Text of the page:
Use the Lexology Navigator tool to compare the answers in this article with those from other jurisdictions.

Digital content and IP issues

Required notices

Are websites and any other digital content required to display certain legal notices or other information in your jurisdiction?

The legal notices relating to digital business that should be given are listed in Article XII.6 of the Code of Economic Law. These notices supplement the notices that should be given in all circumstances (digital or otherwise) and include:

  • name;
  • address;
  • e-mail;
  • codes of conduct;
  • languages in which an agreement can be concluded;
  • different steps that must be completed to conclude a contract; and
  • price (clear and unambiguous, including reference to whether or not taxes and delivery costs are included).  

Liability for content

What rules govern liability for online or other digital content that is defamatory or infringes another party’s IP rights?

In general, it is the person who posted the defamatory or infringing content who is held liable in the first place. Depending on the circumstances, liability will be based on the relevant law (eg, commercial law or trademark law).

The EU E-commerce Directive (2000/31/EC) created a safe harbour for internet intermediaries and has been implemented in Belgian law (Articles XII.17-XII.19 of the Code of Economic Law). As a result, internet intermediaries performing mere conduit, caching and hosting activities can in principle not be held liable, however, this is subject to a number of exceptions.

How can liability be excluded or limited?

The EU E-commerce Directive (2000/31/EC) created a safe harbour for internet intermediaries and has been implemented in Belgian law (Articles XII.17-XII.19 of the Code of Economic Law). As a result, internet intermediaries performing mere conduit, caching and hosting activities can in principle not be held liable; however, this is subject to a number of exceptions.

Which parties can be held liable for defamatory or infringing content? Can contingent liability be extended to internet service providers (ISPs)?

In general, it is the person who posted the defamatory or infringing content who is responsible. Depending on the circumstances, liability will be based on the relevant law (eg, civil law (tort), commercial law or trademark law).

The EU E-commerce Directive (2000/31/EC) created a safe harbour for internet intermediaries and has been implemented in Belgian law (Articles XII.17-XII.19 of the Belgian Code of Economic Law). As a result, internet intermediaries performing mere conduit, caching and hosting activities cannot be held liable, subject to a number of exceptions. Internet service providers generally fall under one of these exemptions.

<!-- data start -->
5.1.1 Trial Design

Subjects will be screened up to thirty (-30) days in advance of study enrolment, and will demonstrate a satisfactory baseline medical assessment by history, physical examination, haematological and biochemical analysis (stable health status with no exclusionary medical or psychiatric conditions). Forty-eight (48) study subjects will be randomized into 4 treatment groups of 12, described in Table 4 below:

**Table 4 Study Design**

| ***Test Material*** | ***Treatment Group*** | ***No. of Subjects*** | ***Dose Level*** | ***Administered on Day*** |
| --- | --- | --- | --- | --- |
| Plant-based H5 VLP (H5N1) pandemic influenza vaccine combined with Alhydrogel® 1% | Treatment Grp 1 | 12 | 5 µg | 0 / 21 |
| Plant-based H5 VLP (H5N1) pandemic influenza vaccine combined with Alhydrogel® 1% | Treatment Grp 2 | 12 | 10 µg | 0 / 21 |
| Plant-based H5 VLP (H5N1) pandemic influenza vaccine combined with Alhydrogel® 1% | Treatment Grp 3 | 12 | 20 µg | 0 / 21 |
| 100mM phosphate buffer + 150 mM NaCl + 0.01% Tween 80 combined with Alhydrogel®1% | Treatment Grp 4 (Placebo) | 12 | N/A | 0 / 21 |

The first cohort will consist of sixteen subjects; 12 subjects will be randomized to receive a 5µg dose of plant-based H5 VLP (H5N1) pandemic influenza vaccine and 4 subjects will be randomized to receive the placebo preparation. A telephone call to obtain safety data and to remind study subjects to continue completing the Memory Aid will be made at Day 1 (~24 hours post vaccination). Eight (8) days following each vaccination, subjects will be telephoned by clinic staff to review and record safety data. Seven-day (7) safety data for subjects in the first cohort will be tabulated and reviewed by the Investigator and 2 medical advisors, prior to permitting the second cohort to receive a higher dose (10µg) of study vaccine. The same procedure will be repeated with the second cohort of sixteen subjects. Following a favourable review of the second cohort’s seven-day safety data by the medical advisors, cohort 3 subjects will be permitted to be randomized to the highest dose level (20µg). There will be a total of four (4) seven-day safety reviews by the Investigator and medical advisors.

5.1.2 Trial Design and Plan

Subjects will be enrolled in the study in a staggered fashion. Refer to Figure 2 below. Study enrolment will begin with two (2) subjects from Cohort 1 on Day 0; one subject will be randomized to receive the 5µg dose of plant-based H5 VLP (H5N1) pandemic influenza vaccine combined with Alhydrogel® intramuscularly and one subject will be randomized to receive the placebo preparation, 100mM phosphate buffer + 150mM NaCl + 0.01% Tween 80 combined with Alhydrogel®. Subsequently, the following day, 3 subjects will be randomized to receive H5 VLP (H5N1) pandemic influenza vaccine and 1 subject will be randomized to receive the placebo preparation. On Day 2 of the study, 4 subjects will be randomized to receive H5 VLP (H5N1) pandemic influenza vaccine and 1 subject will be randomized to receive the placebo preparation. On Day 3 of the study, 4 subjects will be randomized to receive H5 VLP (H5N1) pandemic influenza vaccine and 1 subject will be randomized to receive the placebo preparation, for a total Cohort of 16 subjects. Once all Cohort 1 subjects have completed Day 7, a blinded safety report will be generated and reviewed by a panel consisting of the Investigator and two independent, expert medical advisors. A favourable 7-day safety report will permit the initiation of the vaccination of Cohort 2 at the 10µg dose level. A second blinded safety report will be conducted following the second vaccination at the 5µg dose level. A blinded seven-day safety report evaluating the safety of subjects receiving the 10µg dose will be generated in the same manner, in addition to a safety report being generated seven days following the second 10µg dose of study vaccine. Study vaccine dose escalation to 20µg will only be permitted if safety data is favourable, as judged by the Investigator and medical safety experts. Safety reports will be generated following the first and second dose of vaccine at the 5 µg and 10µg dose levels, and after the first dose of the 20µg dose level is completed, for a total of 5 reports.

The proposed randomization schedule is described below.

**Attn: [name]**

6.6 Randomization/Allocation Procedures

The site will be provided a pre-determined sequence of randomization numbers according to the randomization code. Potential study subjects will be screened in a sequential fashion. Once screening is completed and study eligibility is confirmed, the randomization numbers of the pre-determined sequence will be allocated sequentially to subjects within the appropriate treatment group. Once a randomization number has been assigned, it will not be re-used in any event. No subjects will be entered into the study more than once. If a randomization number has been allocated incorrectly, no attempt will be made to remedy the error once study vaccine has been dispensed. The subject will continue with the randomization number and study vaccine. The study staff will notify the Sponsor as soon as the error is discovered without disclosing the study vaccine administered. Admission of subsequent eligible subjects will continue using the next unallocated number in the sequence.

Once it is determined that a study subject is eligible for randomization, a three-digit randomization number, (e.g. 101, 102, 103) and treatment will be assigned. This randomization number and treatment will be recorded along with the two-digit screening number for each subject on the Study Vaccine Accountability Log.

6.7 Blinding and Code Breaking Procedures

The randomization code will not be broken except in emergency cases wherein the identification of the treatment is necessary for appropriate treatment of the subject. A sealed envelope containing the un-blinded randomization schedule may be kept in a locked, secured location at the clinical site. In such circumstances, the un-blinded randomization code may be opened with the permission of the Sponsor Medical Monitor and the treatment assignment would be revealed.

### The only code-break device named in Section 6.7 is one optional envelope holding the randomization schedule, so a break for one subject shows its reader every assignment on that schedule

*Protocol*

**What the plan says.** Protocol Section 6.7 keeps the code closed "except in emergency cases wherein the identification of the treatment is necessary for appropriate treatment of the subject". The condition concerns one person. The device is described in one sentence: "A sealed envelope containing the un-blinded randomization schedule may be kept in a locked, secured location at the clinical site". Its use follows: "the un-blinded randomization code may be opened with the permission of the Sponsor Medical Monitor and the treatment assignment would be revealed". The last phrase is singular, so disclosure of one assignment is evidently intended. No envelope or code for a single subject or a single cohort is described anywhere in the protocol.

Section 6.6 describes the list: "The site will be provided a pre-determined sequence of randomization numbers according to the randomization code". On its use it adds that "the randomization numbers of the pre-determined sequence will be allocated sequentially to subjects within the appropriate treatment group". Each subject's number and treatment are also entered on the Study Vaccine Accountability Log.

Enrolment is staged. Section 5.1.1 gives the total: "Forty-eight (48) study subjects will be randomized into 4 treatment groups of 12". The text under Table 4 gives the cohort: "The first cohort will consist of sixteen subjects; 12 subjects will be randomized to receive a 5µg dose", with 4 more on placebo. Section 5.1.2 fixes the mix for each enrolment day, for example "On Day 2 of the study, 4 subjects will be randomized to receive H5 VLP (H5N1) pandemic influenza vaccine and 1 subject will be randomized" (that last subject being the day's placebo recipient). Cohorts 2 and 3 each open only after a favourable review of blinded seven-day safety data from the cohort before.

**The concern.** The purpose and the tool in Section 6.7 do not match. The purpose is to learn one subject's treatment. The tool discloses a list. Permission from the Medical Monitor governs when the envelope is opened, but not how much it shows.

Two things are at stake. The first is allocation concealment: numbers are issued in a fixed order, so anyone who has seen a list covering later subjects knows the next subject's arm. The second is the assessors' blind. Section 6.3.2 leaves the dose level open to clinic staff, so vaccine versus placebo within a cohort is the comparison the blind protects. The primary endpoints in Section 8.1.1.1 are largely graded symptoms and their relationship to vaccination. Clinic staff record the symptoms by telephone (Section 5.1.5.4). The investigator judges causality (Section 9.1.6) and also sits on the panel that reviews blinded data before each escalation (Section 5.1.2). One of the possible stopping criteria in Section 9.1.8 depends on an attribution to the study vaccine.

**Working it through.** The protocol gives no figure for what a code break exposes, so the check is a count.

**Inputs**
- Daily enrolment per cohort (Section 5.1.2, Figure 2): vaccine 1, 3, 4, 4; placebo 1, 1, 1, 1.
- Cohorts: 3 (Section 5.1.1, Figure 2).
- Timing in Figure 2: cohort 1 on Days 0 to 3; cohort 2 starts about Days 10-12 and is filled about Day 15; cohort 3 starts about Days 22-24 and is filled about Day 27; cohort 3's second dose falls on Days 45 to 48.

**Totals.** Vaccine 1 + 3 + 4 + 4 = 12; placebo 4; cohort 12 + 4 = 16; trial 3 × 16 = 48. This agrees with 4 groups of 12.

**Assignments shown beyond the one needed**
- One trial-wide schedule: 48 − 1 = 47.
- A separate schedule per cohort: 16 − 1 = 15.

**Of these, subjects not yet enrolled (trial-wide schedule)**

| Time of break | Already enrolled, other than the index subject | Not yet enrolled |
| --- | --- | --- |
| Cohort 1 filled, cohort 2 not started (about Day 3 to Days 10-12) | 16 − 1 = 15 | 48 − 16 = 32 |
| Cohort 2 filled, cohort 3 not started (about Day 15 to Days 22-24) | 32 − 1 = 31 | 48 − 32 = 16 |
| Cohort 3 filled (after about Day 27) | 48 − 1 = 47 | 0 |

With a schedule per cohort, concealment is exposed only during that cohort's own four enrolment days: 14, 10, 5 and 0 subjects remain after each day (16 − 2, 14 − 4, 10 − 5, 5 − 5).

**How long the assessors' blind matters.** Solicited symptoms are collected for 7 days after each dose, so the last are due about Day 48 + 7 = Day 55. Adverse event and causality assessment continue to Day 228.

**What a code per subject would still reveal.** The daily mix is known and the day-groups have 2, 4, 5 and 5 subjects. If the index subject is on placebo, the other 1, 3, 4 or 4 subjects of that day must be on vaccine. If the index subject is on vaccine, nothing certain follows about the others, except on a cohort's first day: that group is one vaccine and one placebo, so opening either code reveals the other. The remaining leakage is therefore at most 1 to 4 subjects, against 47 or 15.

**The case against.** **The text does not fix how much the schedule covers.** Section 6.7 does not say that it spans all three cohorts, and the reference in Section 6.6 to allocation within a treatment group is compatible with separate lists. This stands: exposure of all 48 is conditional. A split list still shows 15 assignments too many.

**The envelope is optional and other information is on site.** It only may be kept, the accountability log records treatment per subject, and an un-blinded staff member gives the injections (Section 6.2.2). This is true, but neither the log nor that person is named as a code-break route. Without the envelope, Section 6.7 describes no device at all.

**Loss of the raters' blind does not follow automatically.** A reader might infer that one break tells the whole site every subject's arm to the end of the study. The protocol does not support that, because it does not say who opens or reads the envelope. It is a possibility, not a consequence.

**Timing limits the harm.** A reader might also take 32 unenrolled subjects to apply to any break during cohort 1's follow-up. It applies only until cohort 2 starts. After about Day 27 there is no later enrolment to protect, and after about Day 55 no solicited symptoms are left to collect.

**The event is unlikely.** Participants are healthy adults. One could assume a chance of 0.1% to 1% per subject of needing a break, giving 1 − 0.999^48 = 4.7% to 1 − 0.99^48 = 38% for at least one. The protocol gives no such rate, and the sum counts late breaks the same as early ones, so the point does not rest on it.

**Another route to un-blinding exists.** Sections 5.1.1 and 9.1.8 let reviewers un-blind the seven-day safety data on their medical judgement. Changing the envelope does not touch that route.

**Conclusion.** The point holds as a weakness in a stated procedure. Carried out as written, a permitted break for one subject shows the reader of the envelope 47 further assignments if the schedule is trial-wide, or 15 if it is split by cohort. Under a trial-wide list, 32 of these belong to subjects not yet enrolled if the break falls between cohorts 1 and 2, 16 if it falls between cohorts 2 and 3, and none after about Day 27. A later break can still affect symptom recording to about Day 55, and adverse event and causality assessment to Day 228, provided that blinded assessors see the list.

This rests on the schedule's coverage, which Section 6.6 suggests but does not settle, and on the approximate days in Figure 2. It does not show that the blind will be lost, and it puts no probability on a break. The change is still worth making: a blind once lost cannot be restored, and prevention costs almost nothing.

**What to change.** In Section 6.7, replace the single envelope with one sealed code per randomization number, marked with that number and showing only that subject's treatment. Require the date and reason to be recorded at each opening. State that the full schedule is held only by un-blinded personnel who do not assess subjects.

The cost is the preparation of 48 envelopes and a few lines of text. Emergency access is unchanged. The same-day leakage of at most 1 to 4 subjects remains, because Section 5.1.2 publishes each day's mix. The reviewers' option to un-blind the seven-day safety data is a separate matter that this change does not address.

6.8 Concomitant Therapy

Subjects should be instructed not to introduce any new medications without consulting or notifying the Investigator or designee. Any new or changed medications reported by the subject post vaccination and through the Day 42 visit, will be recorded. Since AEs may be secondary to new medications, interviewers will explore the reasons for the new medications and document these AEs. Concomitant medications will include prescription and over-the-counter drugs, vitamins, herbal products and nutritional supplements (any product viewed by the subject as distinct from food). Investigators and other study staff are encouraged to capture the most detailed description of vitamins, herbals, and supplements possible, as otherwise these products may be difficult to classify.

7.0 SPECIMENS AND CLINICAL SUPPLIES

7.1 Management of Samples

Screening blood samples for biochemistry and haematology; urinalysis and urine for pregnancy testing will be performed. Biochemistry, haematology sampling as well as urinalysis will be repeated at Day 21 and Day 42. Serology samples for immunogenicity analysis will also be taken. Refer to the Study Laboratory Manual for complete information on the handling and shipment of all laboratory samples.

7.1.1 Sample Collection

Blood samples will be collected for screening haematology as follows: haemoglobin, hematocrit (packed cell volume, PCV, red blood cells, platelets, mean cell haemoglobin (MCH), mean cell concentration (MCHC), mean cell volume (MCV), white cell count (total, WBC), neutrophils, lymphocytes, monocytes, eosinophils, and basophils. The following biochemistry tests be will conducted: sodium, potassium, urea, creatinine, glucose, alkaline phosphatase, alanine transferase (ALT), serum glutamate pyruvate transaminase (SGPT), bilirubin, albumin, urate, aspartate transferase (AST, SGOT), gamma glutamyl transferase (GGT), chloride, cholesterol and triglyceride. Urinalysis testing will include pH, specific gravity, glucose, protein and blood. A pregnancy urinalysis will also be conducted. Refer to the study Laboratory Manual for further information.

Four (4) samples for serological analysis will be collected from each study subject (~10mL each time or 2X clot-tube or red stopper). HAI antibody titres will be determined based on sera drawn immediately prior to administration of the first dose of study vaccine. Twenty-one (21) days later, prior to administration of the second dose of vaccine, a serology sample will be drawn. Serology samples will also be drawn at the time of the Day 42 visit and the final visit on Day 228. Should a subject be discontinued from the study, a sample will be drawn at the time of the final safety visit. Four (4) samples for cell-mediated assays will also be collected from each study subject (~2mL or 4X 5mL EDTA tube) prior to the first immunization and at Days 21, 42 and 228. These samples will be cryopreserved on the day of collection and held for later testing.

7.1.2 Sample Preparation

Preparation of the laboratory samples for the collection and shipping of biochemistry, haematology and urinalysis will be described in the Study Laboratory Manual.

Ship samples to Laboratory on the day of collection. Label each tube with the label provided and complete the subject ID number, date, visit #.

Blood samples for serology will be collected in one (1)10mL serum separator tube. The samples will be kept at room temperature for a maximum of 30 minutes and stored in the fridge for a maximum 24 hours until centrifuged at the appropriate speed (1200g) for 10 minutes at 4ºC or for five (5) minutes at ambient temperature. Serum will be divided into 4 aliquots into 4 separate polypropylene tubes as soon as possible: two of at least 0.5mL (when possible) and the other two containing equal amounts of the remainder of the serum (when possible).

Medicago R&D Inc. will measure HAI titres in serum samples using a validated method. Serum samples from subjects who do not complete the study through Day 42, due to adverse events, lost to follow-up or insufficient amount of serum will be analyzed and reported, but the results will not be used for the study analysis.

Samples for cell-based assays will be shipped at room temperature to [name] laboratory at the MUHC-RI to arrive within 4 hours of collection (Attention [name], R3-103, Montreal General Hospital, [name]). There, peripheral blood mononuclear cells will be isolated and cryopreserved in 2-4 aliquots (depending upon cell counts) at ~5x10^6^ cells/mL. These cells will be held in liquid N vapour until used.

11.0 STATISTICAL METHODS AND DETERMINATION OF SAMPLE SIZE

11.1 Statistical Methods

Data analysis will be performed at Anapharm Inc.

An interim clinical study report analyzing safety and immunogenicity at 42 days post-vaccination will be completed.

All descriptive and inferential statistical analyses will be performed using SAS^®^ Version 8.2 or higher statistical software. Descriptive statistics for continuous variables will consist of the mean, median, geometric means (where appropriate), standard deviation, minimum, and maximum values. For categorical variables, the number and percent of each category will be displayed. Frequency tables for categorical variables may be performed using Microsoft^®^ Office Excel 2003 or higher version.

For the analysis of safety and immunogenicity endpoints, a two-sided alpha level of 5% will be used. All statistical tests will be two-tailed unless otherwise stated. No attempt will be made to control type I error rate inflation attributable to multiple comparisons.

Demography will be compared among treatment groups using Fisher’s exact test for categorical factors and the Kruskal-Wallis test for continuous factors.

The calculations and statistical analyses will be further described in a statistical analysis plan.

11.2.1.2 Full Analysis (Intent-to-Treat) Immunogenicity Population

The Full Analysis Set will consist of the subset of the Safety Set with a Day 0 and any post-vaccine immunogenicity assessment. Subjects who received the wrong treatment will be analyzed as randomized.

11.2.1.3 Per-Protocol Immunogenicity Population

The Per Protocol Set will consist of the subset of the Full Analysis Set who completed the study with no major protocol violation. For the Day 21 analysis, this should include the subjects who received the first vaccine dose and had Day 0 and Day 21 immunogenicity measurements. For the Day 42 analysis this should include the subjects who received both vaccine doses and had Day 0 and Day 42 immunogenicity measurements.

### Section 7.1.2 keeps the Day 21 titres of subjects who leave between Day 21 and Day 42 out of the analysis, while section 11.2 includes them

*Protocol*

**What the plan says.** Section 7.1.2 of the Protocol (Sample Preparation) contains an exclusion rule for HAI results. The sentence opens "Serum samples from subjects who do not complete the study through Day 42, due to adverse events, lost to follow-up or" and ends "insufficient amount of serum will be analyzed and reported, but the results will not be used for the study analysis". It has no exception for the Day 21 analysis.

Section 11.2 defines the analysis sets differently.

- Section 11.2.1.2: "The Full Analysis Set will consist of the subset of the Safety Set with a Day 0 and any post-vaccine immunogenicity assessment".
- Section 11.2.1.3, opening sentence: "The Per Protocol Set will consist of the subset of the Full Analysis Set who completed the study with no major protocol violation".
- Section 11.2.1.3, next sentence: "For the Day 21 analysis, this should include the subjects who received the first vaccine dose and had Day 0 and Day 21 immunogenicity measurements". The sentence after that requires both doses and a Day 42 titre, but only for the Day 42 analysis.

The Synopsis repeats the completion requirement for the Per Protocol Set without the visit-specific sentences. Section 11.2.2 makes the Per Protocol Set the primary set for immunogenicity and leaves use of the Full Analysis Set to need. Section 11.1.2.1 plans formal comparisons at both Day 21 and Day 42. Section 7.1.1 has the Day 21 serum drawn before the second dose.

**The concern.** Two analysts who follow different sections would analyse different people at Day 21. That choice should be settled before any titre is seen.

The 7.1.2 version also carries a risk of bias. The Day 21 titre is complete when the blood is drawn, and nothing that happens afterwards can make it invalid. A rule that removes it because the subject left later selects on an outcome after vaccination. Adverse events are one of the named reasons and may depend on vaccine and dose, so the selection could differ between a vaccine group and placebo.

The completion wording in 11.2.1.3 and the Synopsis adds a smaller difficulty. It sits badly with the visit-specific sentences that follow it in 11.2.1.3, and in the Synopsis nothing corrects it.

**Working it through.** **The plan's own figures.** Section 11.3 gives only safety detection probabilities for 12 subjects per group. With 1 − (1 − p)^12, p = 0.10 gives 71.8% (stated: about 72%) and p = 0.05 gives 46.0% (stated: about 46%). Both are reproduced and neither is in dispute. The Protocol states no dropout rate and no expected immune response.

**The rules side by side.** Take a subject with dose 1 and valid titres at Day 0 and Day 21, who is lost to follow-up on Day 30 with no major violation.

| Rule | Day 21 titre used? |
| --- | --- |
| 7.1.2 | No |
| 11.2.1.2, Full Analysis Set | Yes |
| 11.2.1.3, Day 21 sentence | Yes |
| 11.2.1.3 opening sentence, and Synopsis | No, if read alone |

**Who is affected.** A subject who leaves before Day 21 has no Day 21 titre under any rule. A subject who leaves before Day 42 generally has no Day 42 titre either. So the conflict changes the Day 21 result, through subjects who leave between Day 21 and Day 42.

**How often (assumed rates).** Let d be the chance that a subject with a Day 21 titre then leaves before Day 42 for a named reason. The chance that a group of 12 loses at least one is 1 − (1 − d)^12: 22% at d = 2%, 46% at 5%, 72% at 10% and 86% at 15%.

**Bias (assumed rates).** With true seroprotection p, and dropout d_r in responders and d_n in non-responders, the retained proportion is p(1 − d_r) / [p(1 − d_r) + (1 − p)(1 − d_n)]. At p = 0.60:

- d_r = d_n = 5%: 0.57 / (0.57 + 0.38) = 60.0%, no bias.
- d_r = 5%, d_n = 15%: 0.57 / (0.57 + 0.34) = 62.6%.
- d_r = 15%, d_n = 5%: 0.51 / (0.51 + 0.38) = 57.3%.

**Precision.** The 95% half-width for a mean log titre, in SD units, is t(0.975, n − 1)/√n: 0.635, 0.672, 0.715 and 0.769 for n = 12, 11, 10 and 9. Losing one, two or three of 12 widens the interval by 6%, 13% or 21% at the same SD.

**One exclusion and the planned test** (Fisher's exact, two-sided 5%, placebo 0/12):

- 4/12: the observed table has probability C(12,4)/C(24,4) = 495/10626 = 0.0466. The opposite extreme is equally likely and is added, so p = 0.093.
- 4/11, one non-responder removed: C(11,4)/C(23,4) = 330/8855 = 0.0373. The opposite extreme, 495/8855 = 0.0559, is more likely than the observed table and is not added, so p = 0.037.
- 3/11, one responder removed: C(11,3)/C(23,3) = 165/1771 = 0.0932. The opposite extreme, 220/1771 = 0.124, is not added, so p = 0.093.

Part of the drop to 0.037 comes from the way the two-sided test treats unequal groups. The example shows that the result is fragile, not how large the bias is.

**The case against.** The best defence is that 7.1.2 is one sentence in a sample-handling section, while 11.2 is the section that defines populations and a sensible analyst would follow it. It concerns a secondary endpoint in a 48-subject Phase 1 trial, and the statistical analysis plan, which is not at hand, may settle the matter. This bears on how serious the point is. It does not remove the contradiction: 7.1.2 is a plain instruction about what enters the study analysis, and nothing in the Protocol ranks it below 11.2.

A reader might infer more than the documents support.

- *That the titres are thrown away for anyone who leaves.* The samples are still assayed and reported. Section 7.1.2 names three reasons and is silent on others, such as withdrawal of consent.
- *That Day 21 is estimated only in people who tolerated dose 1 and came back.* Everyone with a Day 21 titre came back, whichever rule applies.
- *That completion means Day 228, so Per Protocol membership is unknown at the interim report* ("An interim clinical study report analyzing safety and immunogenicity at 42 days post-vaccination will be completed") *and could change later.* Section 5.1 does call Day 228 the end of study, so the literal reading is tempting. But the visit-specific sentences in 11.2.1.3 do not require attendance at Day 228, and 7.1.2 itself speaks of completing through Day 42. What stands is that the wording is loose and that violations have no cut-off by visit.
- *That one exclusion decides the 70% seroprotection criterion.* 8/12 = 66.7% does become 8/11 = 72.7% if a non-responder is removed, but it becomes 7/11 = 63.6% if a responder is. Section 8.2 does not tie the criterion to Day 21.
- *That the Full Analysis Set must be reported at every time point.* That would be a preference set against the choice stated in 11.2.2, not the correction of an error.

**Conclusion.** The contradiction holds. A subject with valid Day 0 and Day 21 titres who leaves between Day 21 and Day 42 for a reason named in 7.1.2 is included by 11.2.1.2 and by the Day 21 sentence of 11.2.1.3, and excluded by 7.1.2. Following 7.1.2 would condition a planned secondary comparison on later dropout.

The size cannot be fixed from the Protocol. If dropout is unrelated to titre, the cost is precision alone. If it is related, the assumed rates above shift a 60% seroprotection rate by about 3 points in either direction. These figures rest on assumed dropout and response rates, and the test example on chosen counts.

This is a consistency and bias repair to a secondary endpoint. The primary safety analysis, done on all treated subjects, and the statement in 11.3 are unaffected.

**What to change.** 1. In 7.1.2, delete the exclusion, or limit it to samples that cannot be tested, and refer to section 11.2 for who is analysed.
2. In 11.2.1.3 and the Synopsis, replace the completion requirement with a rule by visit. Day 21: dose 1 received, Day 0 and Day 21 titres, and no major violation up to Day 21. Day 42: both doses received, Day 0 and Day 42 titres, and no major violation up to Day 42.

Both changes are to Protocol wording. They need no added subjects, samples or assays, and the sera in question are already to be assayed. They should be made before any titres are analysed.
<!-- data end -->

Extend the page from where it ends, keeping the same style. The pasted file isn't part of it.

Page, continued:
Content takedowns

What rules and procedures govern content takedowns? Can ISPs remove defamatory or infringing content without permission?

Regarding caching, internet intermediaries must act expeditiously to remove or disable access to information upon obtaining actual knowledge of the fact that the information has been removed at the initial source or that a court or administrative body has ordered its removal (Article XII.18 of the Code of Economic Law).

Regarding hosting, the internet intermediary must report immediately to the public prosecutor if it notices illegal activity or receives information about an illegal activity. The public prosecutor takes the necessary measures in accordance with the Code of Criminal Procedure. Provided the public prosecutor has not taken a decision with regard to copying, making inaccessible and removing the data stored in an IT system, the service provider can only take measures to prevent access to the information (XII.19 of the Code on Economic Law).

In general, hosting, caching and mere conduit practicing intermediaries must immediately report to the judicial or administrative authorities if they notice illegal activity or information (Article XII.20 Section 2 of the Code on Economic Law).

Domain names

What rules, restrictions and procedures govern the licensing of domain names?

Articles XII.22 and XII.23 of the Code on Economic Law contain specific rules regarding domain names. Registering a domain name with the aim of harming a third party or enjoying an unfair advantage if that domain name is identical or similar to the rights of a third party so that it creates a risk of confusion is prohibited. This rule must be supplemented by all other relevant legal provisions regarding the protection of:

  • trademarks;
  • geographical indications and designations of origin;
  • trade names;
  • copyrights and all other IP rights;
  • legal provision on unfair competition; and
  • market practices.

How are domain name disputes resolved in your jurisdiction?

Disputes are resolved by alternative dispute resolution proceedings. In Belgium, disputes regarding the ‘.be’ domain name are generally handled through alternative dispute resolution before the arbitration institute CEPANI/CEPINA. 

IP protection measures

What special measures and safeguards should rights holders consider in protecting their online/digital content?

To the extent that it is original and expressed in a certain form, digital or online content is automatically protected by copyright without the need for registration. However, in order to establish priority, rights holders may consider an e-deposit of their website. Further, trademarks used online will need to be registered in order to be protected.

Click here to view full article.